In past years the club has toured the various optical observatories on Mauna Kea. Telescopes like Keck, Gemini and CFHT represent some of the largest optical telescopes in the world. There are a set of telescopes on the summit that often get overlooked, the submillimeter observatories. CSO, JCMT, and SMA all operate beyond the infrared in the submillimeter wavelengths of 0.3 to 1.4mm. These instruments enable the study of the cold and dark universe. The vast clouds of gas and dust than make up so much of the cold material between the stars and galaxies. The raw material from which everything we know is created, and to which we will return one day when the Sun has exhausted its hydrogen fuel.
Personally I had never visited these facilities, not during my seven years on the mountain. This is something that had to change. I suspected that this was true of most of the West Hawaii Astronomy club membership. It is even more imperative in that one of the facilities, CSO, is to be decommissioned and dismantled in the next few years. Thus the goal of visiting at least a couple of the submillimeter facilities to see the other side of Mauna Kea astronomy.
When arranging the tour I contacted all three submillimeter facilities on the summit. I would have considered getting two out of three a success, I knew that there was no way I would manage to get all three scheduled for a single day. The submillimeter observatories have much smaller staffs than the large optical telescopes like Keck, thus providing a tour to a visiting group is much more difficult. In the end all three observatories were able to provide a tour on the same afternoon, something I am still surprised about. A great deal of gratitude is due to the folks who drove up the mountain on a Saturday to give our group a wonderful tour.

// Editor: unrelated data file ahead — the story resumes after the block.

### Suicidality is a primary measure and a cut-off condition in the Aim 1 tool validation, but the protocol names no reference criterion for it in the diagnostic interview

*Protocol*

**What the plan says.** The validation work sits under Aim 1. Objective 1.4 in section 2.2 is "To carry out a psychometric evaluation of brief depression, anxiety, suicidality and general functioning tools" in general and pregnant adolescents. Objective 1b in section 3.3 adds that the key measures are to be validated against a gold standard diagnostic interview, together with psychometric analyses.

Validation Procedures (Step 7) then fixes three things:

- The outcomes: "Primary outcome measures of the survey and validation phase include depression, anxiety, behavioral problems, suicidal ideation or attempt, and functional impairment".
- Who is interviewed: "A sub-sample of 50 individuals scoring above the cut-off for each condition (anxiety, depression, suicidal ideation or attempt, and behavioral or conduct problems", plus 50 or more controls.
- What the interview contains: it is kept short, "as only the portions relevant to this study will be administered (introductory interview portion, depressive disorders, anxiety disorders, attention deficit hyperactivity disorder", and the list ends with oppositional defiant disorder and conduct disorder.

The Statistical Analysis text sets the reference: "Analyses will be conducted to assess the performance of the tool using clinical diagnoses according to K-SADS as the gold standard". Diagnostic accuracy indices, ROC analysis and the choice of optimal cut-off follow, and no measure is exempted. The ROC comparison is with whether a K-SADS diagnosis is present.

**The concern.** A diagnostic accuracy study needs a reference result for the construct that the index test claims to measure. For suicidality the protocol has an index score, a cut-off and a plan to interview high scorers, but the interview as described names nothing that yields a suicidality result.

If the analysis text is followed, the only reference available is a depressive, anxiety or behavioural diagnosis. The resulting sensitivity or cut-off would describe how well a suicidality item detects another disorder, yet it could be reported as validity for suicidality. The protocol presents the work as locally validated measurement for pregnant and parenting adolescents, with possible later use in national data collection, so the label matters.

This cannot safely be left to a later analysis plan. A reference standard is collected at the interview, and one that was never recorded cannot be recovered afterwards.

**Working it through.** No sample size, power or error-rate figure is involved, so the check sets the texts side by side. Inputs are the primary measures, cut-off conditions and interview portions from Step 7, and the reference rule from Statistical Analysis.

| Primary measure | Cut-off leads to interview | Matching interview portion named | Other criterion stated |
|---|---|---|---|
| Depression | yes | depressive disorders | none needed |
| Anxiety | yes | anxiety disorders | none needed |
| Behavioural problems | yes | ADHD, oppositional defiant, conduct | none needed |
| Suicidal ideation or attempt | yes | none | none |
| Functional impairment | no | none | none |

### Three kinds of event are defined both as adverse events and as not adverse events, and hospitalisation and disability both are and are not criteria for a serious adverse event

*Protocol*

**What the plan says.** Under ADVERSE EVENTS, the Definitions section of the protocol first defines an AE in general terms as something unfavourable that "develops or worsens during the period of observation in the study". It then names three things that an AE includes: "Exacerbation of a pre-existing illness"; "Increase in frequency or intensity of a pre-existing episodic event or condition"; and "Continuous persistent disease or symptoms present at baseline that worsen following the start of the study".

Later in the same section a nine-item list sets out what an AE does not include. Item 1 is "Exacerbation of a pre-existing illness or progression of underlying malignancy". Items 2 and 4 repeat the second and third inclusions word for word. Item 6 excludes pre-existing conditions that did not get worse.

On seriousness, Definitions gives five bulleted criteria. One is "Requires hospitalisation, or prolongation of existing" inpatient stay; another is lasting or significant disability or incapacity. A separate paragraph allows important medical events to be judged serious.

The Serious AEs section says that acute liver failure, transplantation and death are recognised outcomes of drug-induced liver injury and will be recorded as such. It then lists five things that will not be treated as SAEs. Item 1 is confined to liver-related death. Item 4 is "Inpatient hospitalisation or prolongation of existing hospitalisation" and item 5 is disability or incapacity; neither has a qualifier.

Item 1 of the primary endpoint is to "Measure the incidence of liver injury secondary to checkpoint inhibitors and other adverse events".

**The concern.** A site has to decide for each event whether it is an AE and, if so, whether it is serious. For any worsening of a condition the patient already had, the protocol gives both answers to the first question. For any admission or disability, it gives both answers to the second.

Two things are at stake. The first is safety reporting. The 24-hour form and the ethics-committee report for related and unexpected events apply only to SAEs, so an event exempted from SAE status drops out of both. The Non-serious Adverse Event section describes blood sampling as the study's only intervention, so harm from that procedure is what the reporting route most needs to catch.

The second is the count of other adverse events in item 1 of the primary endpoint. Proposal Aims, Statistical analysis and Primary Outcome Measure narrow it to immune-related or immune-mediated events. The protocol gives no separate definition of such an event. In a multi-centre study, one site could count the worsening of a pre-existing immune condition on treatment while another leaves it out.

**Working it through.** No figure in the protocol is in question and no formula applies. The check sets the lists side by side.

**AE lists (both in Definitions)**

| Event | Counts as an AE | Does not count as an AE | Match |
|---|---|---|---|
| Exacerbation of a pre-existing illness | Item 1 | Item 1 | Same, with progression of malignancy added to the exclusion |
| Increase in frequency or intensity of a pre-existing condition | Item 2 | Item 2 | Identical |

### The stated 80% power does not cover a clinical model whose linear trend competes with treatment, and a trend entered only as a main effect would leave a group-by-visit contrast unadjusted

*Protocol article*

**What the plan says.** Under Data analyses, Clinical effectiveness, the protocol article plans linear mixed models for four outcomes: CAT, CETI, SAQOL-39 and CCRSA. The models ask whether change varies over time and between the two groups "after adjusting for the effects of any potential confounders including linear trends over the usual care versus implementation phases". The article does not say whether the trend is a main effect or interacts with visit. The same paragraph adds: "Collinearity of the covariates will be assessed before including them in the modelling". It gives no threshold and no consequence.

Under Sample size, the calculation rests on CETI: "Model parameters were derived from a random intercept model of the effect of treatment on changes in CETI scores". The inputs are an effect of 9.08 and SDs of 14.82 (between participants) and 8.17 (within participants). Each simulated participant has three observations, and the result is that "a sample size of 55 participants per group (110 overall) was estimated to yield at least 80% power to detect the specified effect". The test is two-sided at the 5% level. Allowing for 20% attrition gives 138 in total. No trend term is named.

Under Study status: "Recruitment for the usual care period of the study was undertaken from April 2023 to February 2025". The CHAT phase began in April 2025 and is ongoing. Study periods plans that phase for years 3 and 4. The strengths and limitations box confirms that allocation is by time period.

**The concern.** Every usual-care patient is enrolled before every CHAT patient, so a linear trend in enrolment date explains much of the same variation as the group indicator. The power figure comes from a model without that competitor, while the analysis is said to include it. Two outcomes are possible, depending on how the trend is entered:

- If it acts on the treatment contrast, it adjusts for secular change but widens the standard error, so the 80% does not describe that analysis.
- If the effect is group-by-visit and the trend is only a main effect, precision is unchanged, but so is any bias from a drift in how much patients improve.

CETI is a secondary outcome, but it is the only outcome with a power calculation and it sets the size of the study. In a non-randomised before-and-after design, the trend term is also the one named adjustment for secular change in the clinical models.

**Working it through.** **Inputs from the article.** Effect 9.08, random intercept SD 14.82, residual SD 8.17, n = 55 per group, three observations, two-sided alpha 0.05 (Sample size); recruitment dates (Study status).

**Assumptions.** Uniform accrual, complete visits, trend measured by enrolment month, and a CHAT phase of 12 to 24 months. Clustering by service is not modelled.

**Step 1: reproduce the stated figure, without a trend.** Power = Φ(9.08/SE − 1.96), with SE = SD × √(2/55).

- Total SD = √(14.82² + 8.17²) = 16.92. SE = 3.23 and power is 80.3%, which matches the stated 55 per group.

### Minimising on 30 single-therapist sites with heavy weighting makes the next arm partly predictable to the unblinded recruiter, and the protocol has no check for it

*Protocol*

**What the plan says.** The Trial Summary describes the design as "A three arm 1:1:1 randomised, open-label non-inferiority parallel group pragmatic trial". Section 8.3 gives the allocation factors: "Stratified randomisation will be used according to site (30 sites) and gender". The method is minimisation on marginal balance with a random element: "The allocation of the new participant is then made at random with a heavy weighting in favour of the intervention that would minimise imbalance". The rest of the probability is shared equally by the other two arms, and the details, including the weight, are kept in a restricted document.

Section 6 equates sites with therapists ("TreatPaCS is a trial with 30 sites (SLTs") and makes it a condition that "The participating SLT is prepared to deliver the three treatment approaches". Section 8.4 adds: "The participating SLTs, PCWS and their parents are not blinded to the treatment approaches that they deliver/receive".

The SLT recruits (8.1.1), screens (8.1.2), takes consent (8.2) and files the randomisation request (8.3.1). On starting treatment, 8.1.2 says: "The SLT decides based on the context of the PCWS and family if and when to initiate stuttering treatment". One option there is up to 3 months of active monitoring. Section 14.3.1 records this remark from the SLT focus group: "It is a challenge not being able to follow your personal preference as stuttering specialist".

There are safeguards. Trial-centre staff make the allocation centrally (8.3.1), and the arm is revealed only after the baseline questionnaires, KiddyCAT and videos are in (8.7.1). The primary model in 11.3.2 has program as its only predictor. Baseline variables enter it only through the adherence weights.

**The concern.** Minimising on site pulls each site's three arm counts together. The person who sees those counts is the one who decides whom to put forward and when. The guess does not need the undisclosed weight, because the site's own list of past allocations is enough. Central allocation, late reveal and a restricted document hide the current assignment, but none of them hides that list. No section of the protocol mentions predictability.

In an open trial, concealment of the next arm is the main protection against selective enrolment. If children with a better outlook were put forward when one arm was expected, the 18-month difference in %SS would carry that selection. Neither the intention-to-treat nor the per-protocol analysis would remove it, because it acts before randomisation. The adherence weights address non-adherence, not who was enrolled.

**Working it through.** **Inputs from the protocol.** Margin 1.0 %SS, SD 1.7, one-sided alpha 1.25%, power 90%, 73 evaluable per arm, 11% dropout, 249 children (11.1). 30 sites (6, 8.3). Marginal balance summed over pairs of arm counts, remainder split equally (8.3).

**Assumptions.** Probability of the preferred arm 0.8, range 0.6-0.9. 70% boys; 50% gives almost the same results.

I was just a bit surprised… A clear sky over Kealakehe High School in the evening. This almost never happens, usually the lee side of Hualalai is a mass of clouds in the late afternoon and evening. There is only one thing to conclude… We got lucky.
Actually is was the families and students attending the Kealakehe STEM Camp who got lucky. With clear skies we were able to show the hundreds of parents and students the stars, planets, and the Moon in the telescopes. I really did not think it would happen, I was clear enough in South Kohala, but as I drove down the coast I could see the big nimbus clouds over Kona. As it grew dark the clouds dissipated and the stars appeared, we were going to have a star party.
We had five scopes, from Charlie’s 80mm refractor to a Cliff”s 24″ dob. Add Tony’s 14″ dob, Keck support astronomer Hein with the observatory’s 8″ outreach telescope, and myself with the usual 11″ Nexstar I use for outreach. (Thanks guys!!) It was a big crowd, every telescope was in business with lines of folks waiting to see. The event was hosted by a high school, but the students attending this evening were of all ages. The whole family was there to enjoy the night, little brothers and sisters, and mom and dad taking turns at the eyepiece to view.
Under clearing skies we had a great selection of stuff to look at… Jupiter is still high enough in the evening sky to observe, Mars is high overhead, and Saturn was rising. Add a first quarter Moon and we had plenty of bright targets. The streetlights of the high school campus were bright, but with bright planets and the Moon to view we had no problems.
As we waited for it to get dark and for the clouds to break, I did my “On-Sky” talk about Keck to a cafeteria with a couple hundred kids and parents. The talk is designed for a general audience, and has improved with repetition. Judging by the non-stop questions it was going over well, giving folks a glimpse into the daily operation of the observatory.
A fun evening, the best sort of astronomy outreach… A crowd of folks enjoying the night, a little education mixed with fun. A chance to explain what we at Keck do to our local community.